A national organization against library censorship accused the City of Leander of censorship and discrimination Thursday in a formal letter responding to the city's cancellations of a Drag Queen Story Hour and its abrupt cancellation last week of a book club appearance by an Austin-based transgender comic book author.
Separately, the American Civil Liberty Union (ACLU) and the Texas Library Association sent letters to the mayor and city council members, taking aim at a proposed revision to the Leander Public Library's room rental and programming policies.
The two organizations aligned with Council Member Christine Sederquist, who has heavily criticized the city’s proposal, which will be presented the council Thursday night for consideration.
The two organizations and Sederquist claim the changes amount to censorship, and the ACLU characterizes the proposal as unconstitutional.
"The City cannot impose penalties for harms that others cause; just like the City cannot stifle free expression just because someone else might express a contrary view," the ACLU said in its letter. "The City has an obligation to provide security for its residents, but it is also required to follow the Constitution and First Amendment."
The most controversial provision before the council Thursday is a change to the Meeting Room Use Policy that would allow room rental to be cancelled if it “creates a disruption, becomes a source of contention or divisiveness to the extent that it becomes a safety hazard or is determined by the Library Director for any other reason to create an interference with the use of and access to the main Library building and facilities.”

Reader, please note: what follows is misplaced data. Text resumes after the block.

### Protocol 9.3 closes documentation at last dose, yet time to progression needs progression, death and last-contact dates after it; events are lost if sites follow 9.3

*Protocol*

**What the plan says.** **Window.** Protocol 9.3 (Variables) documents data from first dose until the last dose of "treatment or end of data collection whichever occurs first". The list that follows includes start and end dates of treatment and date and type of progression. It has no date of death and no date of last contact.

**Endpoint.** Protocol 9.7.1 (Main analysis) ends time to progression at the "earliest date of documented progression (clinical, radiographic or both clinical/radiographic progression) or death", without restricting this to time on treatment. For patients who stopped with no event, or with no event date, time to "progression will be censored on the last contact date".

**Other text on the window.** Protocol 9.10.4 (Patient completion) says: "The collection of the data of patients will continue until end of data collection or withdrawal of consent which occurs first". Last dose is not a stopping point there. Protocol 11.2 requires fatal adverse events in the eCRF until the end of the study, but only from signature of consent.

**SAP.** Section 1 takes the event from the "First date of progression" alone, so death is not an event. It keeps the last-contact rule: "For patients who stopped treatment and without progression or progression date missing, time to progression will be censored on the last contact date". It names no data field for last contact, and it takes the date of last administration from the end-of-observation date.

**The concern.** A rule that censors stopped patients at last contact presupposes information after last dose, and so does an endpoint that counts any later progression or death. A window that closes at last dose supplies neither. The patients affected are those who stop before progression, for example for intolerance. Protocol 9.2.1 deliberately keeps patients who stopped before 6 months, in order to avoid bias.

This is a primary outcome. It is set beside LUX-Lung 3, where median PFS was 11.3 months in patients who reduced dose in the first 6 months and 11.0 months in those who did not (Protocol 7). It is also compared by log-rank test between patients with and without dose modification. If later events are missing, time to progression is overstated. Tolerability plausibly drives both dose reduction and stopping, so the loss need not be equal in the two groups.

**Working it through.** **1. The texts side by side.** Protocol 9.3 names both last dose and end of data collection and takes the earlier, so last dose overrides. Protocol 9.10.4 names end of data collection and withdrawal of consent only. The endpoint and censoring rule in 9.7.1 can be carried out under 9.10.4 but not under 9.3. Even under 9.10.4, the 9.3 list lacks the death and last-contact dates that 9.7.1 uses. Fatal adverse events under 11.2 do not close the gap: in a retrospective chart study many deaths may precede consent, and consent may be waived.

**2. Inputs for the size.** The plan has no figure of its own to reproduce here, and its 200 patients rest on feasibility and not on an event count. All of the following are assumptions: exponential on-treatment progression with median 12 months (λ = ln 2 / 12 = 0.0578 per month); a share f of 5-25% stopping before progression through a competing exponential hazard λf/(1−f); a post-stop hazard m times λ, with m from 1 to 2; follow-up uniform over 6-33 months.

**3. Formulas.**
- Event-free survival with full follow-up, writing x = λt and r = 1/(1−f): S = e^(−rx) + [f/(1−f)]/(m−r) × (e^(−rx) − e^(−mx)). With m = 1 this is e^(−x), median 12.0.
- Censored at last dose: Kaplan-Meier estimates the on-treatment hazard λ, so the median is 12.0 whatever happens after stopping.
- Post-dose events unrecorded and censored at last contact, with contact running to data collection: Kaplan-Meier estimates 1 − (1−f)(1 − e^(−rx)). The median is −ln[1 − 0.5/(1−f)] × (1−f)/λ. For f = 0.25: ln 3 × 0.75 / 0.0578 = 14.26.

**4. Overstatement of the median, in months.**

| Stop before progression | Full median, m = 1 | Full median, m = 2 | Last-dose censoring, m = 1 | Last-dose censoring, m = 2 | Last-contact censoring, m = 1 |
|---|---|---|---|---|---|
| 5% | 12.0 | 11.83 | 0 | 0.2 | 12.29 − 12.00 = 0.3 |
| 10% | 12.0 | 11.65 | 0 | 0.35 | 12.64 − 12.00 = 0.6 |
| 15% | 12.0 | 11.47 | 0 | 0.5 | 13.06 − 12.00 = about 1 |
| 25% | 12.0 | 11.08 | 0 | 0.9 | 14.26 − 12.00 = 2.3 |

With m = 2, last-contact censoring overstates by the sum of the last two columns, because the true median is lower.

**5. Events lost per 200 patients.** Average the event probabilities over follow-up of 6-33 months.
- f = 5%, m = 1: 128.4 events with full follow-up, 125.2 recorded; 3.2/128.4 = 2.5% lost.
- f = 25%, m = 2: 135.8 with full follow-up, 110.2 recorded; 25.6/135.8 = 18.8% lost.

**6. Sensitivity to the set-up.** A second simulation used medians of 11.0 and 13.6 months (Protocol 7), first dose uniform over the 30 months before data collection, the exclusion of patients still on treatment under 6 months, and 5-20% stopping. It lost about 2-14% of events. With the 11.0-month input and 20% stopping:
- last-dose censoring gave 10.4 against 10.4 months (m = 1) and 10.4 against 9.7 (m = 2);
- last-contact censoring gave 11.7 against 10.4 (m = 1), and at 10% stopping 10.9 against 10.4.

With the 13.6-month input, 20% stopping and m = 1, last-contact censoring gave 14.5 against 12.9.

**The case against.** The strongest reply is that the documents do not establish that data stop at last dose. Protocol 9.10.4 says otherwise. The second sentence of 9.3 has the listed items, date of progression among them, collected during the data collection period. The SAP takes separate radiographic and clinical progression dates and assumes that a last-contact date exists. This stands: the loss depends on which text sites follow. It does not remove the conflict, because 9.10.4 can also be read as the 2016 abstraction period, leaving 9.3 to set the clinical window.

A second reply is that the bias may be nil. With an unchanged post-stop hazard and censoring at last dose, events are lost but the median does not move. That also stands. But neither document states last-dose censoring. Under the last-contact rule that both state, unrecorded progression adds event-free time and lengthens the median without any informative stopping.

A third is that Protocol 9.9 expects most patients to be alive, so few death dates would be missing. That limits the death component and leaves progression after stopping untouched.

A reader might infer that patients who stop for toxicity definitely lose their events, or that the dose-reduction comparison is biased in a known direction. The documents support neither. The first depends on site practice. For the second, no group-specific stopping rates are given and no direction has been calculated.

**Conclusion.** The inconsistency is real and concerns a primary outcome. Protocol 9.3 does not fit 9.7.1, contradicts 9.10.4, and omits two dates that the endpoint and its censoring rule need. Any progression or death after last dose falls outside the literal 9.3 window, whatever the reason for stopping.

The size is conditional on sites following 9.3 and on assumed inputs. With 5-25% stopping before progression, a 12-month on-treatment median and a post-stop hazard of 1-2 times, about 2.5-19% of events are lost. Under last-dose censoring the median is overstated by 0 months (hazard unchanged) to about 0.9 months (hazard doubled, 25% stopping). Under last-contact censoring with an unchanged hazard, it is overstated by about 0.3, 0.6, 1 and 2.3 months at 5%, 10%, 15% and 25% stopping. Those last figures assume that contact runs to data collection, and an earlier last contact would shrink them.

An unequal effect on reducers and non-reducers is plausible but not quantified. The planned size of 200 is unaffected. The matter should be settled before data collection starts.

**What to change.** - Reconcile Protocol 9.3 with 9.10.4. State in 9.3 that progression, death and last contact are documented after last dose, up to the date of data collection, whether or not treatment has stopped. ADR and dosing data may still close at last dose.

The library could either not allow the event or require the organizer to pay for all police security, emergency services or other protections like barricades.
Under the change, Open Cathedral Church's rental for the purpose of holding a it's Leander Pride Festival and Story Time event could have been cancelled, or the library could have required the church to have to pay for the costs of policing the protesters who came to the event – even though many of the protests against the event had travelled from outside of the city.
An attachment to the agenda item estimated the cost of staffing and policing the June 15 event and protest at $20,255.
The ACLU and the Texas Library Association sent strongly worded letters to the council Thursday objecting to the proposed changes.
In an email to the media and online posts, Sedrequist argued the provision in the policy change is tantamount to blaming the victim and represents a suppression of free speech.